Government officials and citizens packed into the stands of Freedom Square in Owerri, Nigeria, on May 29, 2017, to mark an important date in the country’s recent history.
Police officers, Nigerian Army personnel and civilians marched through the public square about 80 kilometers north of Port Harcourt in Imo State. But they weren’t there to celebrate a person or a battle; they were celebrating a form of government.
The assembled crowds were commemorating Democracy Day, a yearly celebration of the restoration of democracy after years of military rule in the federal republic. The holiday marks May 29, 1999, when Olusegun Obasanjo took office as president. His inauguration ended years of military rule that began in 1966 and was interrupted only briefly by a democratic period from 1979 to 1983.
Bola Tinubu, a former Lagos State governor, urged Nigerians to nurture democracy so that it would contribute to the growth and progress of Nigeria. “Democracy Day and our commemoration of it must be more than an empty ritual,” Tinubu told Nigeria’s Premium Times. “It must add up to more than another reason to have another holiday. We, as a people, choose democracy as our preferred form of governance, not because it would be easy to achieve or to hold even once we have it.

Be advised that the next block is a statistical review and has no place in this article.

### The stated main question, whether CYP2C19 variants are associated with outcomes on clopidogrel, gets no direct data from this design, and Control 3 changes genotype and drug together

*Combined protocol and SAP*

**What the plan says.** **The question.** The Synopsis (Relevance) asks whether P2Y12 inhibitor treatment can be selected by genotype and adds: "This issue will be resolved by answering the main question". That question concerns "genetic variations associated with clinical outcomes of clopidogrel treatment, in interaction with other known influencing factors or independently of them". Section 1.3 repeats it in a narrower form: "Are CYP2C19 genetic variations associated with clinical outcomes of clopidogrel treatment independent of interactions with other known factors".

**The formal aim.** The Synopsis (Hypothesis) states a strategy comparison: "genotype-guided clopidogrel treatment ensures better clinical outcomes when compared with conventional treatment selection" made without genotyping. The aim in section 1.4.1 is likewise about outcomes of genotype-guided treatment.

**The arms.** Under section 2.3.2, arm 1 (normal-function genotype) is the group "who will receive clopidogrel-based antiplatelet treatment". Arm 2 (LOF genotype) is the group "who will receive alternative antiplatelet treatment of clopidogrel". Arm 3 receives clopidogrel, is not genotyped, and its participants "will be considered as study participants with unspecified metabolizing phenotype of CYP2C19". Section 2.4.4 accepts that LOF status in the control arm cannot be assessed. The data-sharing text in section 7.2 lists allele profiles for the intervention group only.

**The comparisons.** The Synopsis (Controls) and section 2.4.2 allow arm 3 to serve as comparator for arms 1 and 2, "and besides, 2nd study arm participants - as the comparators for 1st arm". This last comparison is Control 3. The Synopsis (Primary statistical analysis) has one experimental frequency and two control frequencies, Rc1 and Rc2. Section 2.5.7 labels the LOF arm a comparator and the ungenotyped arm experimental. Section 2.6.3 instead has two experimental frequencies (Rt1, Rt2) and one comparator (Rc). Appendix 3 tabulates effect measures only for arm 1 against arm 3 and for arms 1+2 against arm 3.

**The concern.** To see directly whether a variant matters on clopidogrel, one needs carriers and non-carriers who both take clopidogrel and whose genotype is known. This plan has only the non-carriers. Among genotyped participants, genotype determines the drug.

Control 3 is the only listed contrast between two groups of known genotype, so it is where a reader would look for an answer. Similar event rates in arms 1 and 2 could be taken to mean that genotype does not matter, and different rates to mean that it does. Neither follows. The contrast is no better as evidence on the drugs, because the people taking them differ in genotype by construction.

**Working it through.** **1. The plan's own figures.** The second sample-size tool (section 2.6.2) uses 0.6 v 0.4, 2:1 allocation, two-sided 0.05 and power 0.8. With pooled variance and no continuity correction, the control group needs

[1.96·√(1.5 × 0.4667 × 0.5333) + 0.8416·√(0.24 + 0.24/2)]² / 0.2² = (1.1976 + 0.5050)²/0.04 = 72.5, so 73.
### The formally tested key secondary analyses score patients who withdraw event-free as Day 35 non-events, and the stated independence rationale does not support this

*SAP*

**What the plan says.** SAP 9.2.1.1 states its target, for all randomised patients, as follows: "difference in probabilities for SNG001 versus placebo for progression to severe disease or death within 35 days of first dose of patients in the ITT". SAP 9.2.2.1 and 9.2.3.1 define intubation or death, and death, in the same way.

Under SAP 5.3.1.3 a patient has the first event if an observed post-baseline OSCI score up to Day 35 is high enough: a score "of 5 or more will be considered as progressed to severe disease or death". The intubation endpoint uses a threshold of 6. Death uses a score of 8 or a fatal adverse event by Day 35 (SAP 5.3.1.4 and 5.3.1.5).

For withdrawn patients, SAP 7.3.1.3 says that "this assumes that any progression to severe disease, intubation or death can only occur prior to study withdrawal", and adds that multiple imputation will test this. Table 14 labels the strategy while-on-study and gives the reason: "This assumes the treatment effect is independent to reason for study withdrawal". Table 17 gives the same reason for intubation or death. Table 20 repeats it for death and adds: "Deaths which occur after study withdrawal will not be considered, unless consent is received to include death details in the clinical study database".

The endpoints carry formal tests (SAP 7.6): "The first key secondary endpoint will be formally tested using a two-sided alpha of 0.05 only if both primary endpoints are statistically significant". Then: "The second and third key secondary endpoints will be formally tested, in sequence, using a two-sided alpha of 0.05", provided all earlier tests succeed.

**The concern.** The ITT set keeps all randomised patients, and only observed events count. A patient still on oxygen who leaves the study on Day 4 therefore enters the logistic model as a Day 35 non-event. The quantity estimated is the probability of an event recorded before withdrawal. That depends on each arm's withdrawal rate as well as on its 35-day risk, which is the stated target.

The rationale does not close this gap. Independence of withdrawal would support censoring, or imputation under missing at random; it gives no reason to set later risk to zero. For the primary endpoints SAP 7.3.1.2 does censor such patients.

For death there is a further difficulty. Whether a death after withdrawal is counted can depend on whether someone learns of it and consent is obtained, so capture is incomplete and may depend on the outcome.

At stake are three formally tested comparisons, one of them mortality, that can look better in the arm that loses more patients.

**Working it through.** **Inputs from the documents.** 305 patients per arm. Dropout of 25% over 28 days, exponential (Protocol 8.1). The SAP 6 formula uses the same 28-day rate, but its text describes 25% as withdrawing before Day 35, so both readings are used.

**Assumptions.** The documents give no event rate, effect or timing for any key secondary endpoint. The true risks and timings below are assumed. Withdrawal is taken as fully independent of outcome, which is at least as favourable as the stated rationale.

“We choose democracy because history has taught us that the welfare of the people is best and perhaps only secured by government responsive and accountable to the people. This can only be democracy.
“Many Nigerians have fought and sacrificed to enshrine democracy as our way of governance,” Tinubu said. “We mark this day in honor of these people, many of whom labored in obscurity and without proper thanks, to achieve this precious thing for the nation.”